With Nicola Sturgeon’s departure, the tide is going out on Scottish nationalism

OUTER HEBRIDES, Scotland — Almost a decade after the high watermark of Scottish independence, the tide is going out on the nationalist vote.

It was 2007 when the Scottish Nationalist Party first took power in a devolved Scottish government, and 2014 when it secured — and lost — a historic referendum on breaking away from the rest of the U.K.

Support for the independence cause surged even higher in the aftermath of that vote, and many observers believed its eventual success was all but secure.

Yet the movement now faces an existential threat.

A recent Survation poll suggested the SNP could lose almost half the 48 seats it won at the 2019 Westminster election, with Labour picking up 24 — a dramatic improvement on opposition leader Keir Starmer’s current total of one, and a major boost to his hopes of entering Downing Street at next year’s general election.

And with the SNP mired in scandal and internal conflict following the departure of its long-time leader Nicola Sturgeon earlier this year, some sense the party’s era of dominance in Scotland could be drawing to a close.

“When the tide moves, the tide moves,” said Torcuil Crichton, Labour’s candidate for the Na h-Eileanan an Iar islands, better known as the Outer Hebrides, far off the coast of western Scotland. “But it’s not a light switch,” he added. “It’s a tidal wave and it takes some time to recede.”

POLITICO spent a week traveling through Scotland to explore how much trouble the once-indomitable SNP could be in. The answer appears to be significant, with the nationalists having lost an all-powerful leader amid a police probe into party funding, and with other senior figures mired in factional infighting over proposed transgender policy reforms and the over-arching strategy for independence.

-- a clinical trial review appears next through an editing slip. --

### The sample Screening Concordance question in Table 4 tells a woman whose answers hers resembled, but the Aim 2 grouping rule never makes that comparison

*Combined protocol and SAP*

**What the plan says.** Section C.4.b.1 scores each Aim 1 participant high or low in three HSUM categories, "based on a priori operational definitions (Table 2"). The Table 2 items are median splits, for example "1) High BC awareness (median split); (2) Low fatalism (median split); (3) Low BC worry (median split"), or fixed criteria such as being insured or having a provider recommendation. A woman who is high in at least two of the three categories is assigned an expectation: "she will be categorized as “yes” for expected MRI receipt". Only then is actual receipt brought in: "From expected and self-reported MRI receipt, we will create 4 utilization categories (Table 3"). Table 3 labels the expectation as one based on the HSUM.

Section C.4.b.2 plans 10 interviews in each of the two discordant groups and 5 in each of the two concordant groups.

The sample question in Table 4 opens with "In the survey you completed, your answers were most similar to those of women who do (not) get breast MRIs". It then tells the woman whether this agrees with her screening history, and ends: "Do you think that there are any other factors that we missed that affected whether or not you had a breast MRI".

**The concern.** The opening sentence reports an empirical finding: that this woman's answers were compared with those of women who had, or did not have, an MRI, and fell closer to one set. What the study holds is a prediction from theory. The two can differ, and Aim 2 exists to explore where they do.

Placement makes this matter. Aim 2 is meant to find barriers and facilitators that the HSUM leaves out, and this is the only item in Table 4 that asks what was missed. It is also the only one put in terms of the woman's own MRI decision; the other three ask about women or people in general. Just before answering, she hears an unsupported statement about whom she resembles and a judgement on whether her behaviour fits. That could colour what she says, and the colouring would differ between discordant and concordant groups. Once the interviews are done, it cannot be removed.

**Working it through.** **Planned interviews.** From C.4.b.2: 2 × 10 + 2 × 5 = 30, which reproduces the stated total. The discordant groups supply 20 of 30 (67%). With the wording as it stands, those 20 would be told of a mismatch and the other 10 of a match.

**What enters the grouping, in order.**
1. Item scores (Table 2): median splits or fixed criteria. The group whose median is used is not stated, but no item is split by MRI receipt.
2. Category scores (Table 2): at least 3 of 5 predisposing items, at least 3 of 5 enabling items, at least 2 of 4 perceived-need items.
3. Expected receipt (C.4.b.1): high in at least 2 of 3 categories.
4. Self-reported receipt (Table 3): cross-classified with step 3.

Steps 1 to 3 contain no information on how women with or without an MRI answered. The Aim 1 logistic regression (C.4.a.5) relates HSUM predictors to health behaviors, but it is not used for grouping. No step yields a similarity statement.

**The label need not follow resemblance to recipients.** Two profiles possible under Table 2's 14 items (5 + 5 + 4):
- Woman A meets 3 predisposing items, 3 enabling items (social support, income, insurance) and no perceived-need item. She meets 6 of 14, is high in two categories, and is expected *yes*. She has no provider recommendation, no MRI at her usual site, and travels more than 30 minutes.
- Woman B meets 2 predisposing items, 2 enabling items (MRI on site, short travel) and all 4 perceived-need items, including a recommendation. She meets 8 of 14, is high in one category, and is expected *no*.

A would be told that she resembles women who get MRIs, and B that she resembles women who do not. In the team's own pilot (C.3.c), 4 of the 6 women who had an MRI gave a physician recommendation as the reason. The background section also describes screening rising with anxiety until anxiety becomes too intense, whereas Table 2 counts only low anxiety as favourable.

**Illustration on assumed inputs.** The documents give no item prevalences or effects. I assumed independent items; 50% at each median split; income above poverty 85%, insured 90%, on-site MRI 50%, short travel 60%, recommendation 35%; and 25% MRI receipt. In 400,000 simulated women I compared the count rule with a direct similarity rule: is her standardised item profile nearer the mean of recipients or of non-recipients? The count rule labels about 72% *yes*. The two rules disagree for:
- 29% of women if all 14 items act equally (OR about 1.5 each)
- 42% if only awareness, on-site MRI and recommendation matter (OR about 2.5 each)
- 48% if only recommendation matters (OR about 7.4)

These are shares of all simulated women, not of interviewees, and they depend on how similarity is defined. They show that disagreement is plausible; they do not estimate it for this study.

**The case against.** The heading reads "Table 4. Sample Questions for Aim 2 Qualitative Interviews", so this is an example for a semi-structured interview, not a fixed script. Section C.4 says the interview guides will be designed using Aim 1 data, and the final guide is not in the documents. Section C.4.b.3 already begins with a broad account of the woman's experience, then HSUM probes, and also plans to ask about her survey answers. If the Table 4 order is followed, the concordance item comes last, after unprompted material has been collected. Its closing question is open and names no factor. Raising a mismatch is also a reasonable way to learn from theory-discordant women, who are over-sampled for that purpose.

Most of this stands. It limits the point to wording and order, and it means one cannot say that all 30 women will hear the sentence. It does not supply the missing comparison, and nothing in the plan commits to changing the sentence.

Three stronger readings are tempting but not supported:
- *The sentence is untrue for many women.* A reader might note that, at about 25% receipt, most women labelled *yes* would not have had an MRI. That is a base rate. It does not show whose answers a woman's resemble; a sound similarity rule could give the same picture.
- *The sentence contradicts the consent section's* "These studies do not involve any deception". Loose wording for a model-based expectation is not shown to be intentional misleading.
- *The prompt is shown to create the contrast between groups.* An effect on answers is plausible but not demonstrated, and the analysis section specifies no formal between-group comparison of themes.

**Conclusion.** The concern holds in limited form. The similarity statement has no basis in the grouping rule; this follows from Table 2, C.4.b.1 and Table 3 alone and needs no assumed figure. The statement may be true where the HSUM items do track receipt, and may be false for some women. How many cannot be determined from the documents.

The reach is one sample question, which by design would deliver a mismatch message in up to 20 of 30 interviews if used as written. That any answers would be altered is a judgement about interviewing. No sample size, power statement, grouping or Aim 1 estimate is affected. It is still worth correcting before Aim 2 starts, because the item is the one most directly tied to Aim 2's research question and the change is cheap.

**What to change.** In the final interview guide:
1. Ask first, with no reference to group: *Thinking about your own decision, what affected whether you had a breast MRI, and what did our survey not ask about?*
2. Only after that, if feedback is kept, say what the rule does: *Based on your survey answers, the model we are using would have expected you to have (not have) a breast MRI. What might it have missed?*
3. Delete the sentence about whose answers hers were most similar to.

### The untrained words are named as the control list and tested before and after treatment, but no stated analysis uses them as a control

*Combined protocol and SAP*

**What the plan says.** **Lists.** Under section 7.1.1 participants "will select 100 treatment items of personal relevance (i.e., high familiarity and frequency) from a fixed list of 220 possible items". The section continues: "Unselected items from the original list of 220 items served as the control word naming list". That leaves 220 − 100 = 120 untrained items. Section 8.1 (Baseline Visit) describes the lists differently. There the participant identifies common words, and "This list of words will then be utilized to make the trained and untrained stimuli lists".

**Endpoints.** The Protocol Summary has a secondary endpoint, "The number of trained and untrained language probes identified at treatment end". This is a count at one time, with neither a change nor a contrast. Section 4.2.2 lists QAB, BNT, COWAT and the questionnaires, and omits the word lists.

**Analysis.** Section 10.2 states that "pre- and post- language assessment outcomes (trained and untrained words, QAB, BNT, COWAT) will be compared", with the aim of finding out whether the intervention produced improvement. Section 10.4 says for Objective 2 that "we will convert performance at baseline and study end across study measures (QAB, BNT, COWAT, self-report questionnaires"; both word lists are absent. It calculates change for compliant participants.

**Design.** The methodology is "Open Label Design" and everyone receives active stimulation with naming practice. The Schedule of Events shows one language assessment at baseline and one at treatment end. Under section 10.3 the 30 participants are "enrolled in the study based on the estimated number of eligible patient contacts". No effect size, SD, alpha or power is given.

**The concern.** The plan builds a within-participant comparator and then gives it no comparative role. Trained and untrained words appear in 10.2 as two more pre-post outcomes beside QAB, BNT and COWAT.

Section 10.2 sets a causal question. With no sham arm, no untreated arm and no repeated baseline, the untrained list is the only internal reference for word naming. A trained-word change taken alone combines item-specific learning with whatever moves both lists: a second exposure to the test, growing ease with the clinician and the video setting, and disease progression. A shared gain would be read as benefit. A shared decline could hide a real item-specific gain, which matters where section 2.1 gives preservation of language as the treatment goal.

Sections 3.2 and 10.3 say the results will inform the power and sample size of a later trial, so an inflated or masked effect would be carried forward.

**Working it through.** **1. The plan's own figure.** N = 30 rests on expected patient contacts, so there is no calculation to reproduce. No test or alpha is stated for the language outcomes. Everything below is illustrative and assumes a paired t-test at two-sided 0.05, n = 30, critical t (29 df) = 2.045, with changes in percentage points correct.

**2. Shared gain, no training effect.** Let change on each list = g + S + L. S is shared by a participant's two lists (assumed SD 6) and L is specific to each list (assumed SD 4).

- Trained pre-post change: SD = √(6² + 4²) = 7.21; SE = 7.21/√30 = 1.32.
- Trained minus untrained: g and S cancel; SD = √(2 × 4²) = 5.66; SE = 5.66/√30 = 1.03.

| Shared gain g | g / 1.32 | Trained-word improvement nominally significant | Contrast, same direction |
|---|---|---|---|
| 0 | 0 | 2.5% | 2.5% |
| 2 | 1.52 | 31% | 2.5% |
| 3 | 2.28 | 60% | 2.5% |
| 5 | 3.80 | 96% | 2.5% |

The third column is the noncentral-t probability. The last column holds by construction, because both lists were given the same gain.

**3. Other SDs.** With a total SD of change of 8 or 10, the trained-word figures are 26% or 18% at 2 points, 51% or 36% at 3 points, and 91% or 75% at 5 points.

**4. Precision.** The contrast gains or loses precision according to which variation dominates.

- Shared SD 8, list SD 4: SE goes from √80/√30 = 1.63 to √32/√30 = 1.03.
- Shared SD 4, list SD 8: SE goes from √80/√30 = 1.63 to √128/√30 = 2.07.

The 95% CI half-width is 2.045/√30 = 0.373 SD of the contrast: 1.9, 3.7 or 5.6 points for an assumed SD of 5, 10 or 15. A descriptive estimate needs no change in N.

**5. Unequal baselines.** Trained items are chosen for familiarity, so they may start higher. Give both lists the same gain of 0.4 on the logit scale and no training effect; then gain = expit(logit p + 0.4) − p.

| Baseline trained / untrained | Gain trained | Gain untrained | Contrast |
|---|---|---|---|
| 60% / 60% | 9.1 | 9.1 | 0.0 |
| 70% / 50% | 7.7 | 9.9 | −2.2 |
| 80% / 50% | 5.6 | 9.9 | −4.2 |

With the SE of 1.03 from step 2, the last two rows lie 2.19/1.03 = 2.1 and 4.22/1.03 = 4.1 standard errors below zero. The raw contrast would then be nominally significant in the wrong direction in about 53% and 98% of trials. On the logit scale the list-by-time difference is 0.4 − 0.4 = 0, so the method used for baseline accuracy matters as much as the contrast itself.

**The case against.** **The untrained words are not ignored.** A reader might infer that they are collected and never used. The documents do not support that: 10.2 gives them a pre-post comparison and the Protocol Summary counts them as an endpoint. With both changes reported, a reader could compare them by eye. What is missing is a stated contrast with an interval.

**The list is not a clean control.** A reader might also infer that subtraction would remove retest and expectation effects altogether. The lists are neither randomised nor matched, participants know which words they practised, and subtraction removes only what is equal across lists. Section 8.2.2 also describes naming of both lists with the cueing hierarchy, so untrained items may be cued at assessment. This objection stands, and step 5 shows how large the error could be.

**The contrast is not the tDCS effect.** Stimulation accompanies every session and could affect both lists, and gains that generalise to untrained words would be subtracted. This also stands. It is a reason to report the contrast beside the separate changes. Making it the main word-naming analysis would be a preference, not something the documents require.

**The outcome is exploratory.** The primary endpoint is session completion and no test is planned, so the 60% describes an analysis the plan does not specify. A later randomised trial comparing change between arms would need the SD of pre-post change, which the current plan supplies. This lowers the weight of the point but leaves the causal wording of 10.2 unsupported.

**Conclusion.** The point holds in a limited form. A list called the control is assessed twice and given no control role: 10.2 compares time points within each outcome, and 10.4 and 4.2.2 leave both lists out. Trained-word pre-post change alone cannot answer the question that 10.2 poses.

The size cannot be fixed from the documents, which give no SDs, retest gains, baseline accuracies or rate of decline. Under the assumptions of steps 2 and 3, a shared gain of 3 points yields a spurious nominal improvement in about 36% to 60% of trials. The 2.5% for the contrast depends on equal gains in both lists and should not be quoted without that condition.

The electoral repercussions could be sizable. Many Scottish voters who support independence now seem willing to park the issue in the medium term to back Labour, Westminster’s main opposition party, in an effort to avoid another Conservative government at a national level.

The same poll cited above found backing for independence remains constant despite the dip in SNP support. Backing for Labour, which favors maintaining the union, is on the rise. 

“The issue has become deprioritized,” Labour’s Shadow Scotland Secretary Ian Murray said in Stornoway, the de facto capital of the Outer Hebrides, when asked about pro-independence sentiment. “People have much more important things to think about.”

Tide marks

If the 2014 referendum marked the high point for the SNP in Scotland, the general election in 2015, when it won every seat north of the border bar one, was the crest of its wave in Westminster. Its best showing in the Scottish parliament was in 2021, when it won 64 out of 129 seats — although it hasn’t won an outright majority since 2011.